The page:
2. Transcreation is a balancing act between the source text, visual, and brief, which automatically makes it a more complex process than ‘plain’ translation.
Yet this doesn’t mean that, when it comes to marketing and advertising copy, a client can choose between a translation or a transcreation service. Transcreation is not an alternative service to translation, but rather the only way to handle foreign-language copy. The link between copy and visual is particularly clear in the following Accenture advert (publicly available here and provided below), which also features a considerable constraint.
‘Woohoo’, an exhilarating response to ‘After examining the critical elements of their business, we’re helping Dow save $2.5 billion’, is written using elements of the periodic table, because Dow is in fact a chemical company.
When adapting the copy into Italian, I first asked myself whether ‘woohoo’ could stay in English for the Italian market. While it’s a common exclamation in movies dubbed in Italian, I was afraid it wouldn’t resonate with an Italian audience if put in writing. So I came up with a different remark which could also be written by using elements of the periodic table – ‘benissimo’ (very well). Although it is not as exhilarating (and informal) a reaction as ‘woohoo’, it does sound natural in Italian, and it also retains the link with the world of chemistry that is crucial to the advert (publicly available here and provided below).
3. Certain practices can only be found in transcreation, not in translation.
When adapting copy for global brands, transcreation professionals are usually required to provide multiple creative options so that their clients can choose the one they prefer. While this practice is rather common in copywriting, the provision of more options for the same sentence is certainly not usual in translation. Transcreation professionals are usually required to also back-translate their transcreation options into the source language in the most faithful way possible, and – just like copywriters – to illustrate the rationale behind their creative and stylistic choices. These two practices (backtranslation and comments/rationale) have to do with corporate levels of approval. In the case of global brands, the transcreation must first be approved by the global client (i.e. the headquarters of a multinational company), who has no other way to assess the adaptations than by reading the backtranslation and the comments. Only after the global client has given their sign-off can the local client (i.e. the target-country branch of the multinational company, who obviously understands the target text) evaluate the transcreation.
My Italian transcreation of the following advert for the international chain of fashion retail clothing stores C&A is also the result of a process which includes the delivery of multiple options, a backtranslation, and rationale.
The original German video (publicly available here and embedded in this article) features both supers and voiceover lines but, as the Italian version was to be used on Facebook alone, only the supers had to be adapted.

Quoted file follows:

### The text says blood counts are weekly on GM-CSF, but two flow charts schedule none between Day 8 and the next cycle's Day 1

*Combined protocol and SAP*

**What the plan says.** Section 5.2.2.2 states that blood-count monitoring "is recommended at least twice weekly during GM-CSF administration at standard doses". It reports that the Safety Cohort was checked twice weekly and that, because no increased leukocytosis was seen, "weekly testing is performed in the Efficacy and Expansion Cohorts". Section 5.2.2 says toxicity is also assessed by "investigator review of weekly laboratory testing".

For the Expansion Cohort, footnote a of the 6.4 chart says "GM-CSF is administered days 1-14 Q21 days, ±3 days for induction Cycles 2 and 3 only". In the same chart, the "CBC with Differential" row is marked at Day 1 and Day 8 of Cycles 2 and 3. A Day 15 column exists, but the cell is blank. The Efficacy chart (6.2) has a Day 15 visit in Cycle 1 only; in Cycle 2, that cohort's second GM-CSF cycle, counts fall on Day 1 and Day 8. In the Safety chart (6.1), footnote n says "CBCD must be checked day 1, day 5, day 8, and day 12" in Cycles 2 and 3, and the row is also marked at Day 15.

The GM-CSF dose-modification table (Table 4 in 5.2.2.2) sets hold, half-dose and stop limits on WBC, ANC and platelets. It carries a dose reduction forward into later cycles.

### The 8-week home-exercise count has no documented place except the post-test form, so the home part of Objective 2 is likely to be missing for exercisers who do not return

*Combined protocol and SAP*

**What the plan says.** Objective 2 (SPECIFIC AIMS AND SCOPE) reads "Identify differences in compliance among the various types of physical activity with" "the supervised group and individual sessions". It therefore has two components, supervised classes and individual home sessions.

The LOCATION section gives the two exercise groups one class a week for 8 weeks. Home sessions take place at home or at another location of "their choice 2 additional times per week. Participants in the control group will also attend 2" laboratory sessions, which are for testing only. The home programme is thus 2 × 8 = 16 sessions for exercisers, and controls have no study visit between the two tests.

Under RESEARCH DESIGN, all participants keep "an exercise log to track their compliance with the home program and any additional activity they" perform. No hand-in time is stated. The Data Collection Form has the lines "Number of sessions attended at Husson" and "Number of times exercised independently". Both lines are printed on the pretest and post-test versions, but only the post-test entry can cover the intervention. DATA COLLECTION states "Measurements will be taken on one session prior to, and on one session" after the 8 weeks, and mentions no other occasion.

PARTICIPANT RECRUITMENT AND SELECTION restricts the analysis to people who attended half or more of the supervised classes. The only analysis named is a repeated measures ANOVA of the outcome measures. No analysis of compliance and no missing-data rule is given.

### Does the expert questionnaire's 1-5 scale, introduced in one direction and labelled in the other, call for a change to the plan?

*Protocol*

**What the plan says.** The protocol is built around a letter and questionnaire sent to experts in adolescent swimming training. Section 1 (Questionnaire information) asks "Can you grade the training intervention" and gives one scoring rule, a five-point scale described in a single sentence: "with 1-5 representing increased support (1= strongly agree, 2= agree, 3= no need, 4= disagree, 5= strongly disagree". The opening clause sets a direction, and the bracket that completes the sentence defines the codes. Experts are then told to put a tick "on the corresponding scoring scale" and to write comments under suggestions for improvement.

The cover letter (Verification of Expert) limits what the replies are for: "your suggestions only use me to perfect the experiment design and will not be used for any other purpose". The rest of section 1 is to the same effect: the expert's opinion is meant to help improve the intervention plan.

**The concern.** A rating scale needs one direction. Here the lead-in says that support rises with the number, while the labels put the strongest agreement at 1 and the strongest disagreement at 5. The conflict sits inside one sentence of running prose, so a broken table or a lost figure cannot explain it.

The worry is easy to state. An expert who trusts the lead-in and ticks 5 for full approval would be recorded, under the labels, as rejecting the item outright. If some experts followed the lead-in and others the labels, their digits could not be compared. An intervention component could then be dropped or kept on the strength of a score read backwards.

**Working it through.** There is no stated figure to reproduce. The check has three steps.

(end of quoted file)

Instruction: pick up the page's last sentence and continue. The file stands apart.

This campaign uses hashtags to reflect the feelings every woman experiences in everyday situations. Here we see a young woman leaving the office (#endlichfeierabend, something like ‘quitting time at last’) after a bad day at work (#scheisstag, ‘shitty day’), enjoying hanging out with her friends (#schonbesser, ‘this is better’) and eventually catching the eye of a charming man (#gehtdoch, ‘there we go’).
To really capture the emotions women feel in circumstances such as these, I wanted to come up with expressions anyone could relate to – catchphrases, if you wish. After I provided a couple of different options, the hashtags that were approved and made it to the video (publicly available here and embedded in this article) are #peroggihodato, #maiunagioia, #orasiragiona and #voilà. ‘Per oggi ho dato’, which means something like ‘I’ve had enough for today’, sounds very colloquial, much more than ‘endlich Feierabend’. Ruling out a close rendition of ‘Scheisstag’, which would put the Italian audience off (the word ‘merda’ being perceived as vulgar and unpleasant), I took a different route and came up with ‘mai una gioia’ (literally: ‘never a joy’), a humorous catchphrase which originated in Rome and is now used all over Italy to mean that nothing goes one’s way. ‘Ora si ragiona’ could be translated as ‘that’s more like it’, which conveys a subtle sassy feel to the sentence, and ‘voilà’ also sounds somewhat cheekier than the original German.
4. The fact that transcreation is different from translation is also reflected in the non-transcreation tasks that may be performed within the general framework of a transcreation project.
Before adapting copy, for example, the transcreation professional may be asked to check whether a brand name has negative associations in the target language, or whether a certain creative concept is used by a brand’s competitors. After adapting a TV or radio commercial, the transcreation professional may have to direct the voiceover recording session in the recording studio (read the Avon case study). I consider these tasks to be an integral part of transcreation as a service, which in view of all of the above turns out to be more of a consulting service than a language service strictu sensu.